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There was a tree and an apple, and everyone ate of it.

^Thus can the 20th century history of Europe be summarised, paraphrasing heavily from Geert Mak’s In Europe.

A young unstable empire grew up suddenly and two wars were fought in trenches and homes. The second plumbed the depths of human frailty and flaw, traces of which were difficult but not impossible to disguise, hide, re-tell in subsequent years. There was no one true story, the closer you scratched the less there was in common. The continent was split in two, and then in two again, and again. Only after much suffering were oppressors washed away by crowds and masses, and by chance and individuals.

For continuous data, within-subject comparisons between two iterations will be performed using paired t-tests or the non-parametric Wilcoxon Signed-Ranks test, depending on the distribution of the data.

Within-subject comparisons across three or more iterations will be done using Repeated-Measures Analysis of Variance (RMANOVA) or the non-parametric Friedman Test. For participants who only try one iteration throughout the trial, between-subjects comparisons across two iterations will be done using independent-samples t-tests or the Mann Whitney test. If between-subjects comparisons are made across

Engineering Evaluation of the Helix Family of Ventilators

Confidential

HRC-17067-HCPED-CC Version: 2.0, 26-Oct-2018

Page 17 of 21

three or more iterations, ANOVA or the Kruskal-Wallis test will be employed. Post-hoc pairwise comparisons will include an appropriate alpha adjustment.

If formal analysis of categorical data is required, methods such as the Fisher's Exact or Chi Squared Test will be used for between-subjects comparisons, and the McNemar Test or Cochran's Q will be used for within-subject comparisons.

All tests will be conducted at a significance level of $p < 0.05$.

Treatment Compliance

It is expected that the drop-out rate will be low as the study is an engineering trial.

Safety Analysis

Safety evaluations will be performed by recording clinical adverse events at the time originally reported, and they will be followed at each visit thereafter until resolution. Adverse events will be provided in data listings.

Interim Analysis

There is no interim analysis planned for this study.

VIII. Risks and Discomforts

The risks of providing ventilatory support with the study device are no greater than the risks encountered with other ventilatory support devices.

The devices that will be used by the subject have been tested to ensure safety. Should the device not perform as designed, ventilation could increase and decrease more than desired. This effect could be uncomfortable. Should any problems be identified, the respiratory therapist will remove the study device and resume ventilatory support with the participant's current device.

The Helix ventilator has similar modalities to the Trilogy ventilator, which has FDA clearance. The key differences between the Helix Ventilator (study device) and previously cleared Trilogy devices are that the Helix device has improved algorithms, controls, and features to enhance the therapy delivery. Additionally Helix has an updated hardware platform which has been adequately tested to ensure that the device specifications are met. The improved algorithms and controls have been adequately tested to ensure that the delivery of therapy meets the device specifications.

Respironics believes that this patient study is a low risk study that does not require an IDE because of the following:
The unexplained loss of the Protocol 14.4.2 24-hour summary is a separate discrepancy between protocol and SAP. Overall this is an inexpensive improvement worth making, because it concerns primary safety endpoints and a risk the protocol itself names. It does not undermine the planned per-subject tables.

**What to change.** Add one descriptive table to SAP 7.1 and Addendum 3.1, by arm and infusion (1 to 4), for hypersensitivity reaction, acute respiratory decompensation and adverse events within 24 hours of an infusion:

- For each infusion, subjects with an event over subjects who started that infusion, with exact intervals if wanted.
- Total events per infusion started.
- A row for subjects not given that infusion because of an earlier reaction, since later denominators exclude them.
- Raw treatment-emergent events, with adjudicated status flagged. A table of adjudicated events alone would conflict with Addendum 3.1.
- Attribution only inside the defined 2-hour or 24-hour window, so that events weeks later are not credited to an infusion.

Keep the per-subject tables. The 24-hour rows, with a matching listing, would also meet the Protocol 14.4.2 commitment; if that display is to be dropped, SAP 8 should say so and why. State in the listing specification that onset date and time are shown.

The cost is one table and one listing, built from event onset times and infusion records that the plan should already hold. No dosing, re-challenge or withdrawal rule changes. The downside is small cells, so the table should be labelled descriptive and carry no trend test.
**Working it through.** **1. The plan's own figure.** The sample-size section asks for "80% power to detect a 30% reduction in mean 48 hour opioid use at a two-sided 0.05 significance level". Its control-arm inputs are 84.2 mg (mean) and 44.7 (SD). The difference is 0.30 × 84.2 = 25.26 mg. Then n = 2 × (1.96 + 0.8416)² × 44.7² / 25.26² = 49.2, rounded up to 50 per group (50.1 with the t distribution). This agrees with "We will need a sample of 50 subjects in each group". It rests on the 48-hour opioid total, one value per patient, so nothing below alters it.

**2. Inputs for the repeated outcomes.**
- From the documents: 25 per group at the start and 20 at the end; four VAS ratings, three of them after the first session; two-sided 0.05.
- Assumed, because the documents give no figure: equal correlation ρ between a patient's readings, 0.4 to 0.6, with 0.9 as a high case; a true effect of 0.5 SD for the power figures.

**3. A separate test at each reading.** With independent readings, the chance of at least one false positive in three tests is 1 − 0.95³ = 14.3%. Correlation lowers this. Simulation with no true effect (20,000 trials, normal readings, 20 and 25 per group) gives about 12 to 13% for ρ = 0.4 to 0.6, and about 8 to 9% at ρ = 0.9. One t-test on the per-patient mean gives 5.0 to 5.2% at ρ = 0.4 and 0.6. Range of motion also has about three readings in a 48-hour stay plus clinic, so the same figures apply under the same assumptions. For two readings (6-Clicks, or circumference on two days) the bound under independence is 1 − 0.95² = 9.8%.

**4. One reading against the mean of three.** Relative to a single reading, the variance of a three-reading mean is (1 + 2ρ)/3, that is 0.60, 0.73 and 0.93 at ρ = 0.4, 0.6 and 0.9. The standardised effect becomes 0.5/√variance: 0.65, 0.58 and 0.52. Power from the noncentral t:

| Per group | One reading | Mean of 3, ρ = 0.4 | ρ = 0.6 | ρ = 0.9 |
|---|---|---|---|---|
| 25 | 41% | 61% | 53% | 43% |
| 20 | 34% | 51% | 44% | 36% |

In 1989, at the last moment, families left the trabants packed with their possessions and took only themselves across a border. The leap, and the loss that follows it; giving up everything known for something unseen.

At the root of European antisemitism in the early 20th century was the deep mistrust of the Jewish placelessness, a people without loyalty to a homeland. This, in a continent which cannot be sliced into pieces small enough to define distinct peoples. Is it an evolution to break free of our place, or will we always want to go back home?

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